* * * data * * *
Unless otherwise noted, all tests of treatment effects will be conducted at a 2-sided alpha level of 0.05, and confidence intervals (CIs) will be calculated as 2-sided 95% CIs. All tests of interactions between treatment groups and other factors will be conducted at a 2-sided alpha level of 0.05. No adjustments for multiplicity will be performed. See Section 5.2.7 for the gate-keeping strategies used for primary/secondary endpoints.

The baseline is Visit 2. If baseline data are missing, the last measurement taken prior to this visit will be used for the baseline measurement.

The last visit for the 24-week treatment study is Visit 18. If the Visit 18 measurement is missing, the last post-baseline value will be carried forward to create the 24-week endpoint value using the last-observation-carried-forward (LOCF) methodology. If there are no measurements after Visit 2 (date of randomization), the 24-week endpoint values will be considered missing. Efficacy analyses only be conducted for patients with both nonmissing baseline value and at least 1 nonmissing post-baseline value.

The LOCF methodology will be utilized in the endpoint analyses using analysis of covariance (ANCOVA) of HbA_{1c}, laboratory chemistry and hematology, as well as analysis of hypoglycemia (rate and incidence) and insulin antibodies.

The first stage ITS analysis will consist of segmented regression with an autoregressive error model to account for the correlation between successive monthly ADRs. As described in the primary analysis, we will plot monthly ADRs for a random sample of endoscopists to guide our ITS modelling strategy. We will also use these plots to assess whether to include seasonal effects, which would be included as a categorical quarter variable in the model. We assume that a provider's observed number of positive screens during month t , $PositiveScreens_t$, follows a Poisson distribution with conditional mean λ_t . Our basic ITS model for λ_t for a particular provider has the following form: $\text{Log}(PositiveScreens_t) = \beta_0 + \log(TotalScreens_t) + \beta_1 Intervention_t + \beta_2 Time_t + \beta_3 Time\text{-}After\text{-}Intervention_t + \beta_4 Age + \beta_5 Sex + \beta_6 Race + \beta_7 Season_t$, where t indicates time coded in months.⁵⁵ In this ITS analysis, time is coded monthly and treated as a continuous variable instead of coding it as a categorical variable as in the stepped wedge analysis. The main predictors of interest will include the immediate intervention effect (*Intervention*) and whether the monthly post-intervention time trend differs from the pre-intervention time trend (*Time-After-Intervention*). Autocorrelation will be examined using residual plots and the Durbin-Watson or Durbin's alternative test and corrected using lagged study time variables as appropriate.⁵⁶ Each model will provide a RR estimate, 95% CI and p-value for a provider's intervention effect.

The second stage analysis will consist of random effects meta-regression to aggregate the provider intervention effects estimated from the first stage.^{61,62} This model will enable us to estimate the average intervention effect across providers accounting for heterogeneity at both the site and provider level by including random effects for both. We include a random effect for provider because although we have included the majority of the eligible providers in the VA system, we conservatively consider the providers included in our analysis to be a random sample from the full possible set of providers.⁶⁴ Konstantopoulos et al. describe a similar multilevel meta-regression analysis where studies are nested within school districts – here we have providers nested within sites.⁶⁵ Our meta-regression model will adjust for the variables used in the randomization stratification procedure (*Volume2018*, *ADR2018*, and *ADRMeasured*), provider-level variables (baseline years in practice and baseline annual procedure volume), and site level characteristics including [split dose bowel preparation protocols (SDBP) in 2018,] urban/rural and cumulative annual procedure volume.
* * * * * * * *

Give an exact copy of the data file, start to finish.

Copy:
Unless otherwise noted, all tests of treatment effects will be conducted at a 2-sided alpha level of 0.05, and confidence intervals (CIs) will be calculated as 2-sided 95% CIs. All tests of interactions between treatment groups and other factors will be conducted at a 2-sided alpha level of 0.05. No adjustments for multiplicity will be performed. See Section 5.2.7 for the gate-keeping strategies used for primary/secondary endpoints.

The baseline is Visit 2. If baseline data are missing, the last measurement taken prior to this visit will be used for the baseline measurement.

The last visit for the 24-week treatment study is Visit 18. If the Visit 18 measurement is missing, the last post-baseline value will be carried forward to create the 24-week endpoint value using the last-observation-carried-forward (LOCF) methodology. If there are no measurements after Visit 2 (date of randomization), the 24-week endpoint values will be considered missing. Efficacy analyses only be conducted for patients with both nonmissing baseline value and at least 1 nonmissing post-baseline value.

The LOCF methodology will be utilized in the endpoint analyses using analysis of covariance (ANCOVA) of HbA_{1c}, laboratory chemistry and hematology, as well as analysis of hypoglycemia (rate and incidence) and insulin antibodies.

The first stage ITS analysis will consist of segmented regression with an autoregressive error model to account for the correlation between successive monthly ADRs. As described in the primary analysis, we will plot monthly ADRs for a random sample of endoscopists to guide our ITS modelling strategy. We will also use these plots to assess whether to include seasonal effects, which would be included as a categorical quarter variable in the model. We assume that a provider's observed number of positive screens during month t , $PositiveScreens_t$, follows a Poisson distribution with conditional mean λ_t . Our basic ITS model for λ_t for a particular provider has the following form: $\text{Log}(PositiveScreens_t) = \beta_0 + \log(TotalScreens_t) + \beta_1 Intervention_t + \beta_2 Time_t + \beta_3 Time\text{-}After\text{-}Intervention_t + \beta_4 Age + \beta_5 Sex + \beta_6 Race + \beta_7 Season_t$, where t indicates time coded in months.⁵⁵ In this ITS analysis, time is coded monthly and treated as a continuous variable instead of coding it as a categorical variable as in the stepped wedge analysis. The main predictors of interest will include the immediate intervention effect (*Intervention*) and whether the monthly post-intervention time trend differs from the pre-intervention time trend (*Time-After-Intervention*). Autocorrelation will be examined using residual plots and the Durbin-Watson or Durbin's alternative test and corrected using lagged study time variables as appropriate.⁵⁶ Each model will provide a RR estimate, 95% CI and p-value for a provider's intervention effect.

The second stage analysis will consist of random effects meta-regression to aggregate the provider intervention effects estimated from the first stage.^{61,62} This model will enable us to estimate the average intervention effect across providers accounting for heterogeneity at both the site and provider level by including random effects for both. We include a random effect for provider because although we have included the majority of the eligible providers in the VA system, we conservatively consider the providers included in our analysis to be a random sample from the full possible set of providers.⁶⁴ Konstantopoulos et al. describe a similar multilevel meta-regression analysis where studies are nested within school districts – here we have providers nested within sites.⁶⁵ Our meta-regression model will adjust for the variables used in the randomization stratification procedure (*Volume2018*, *ADR2018*, and *ADRMeasured*), provider-level variables (baseline years in practice and baseline annual procedure volume), and site level characteristics including [split dose bowel preparation protocols (SDBP) in 2018,] urban/rural and cumulative annual procedure volume.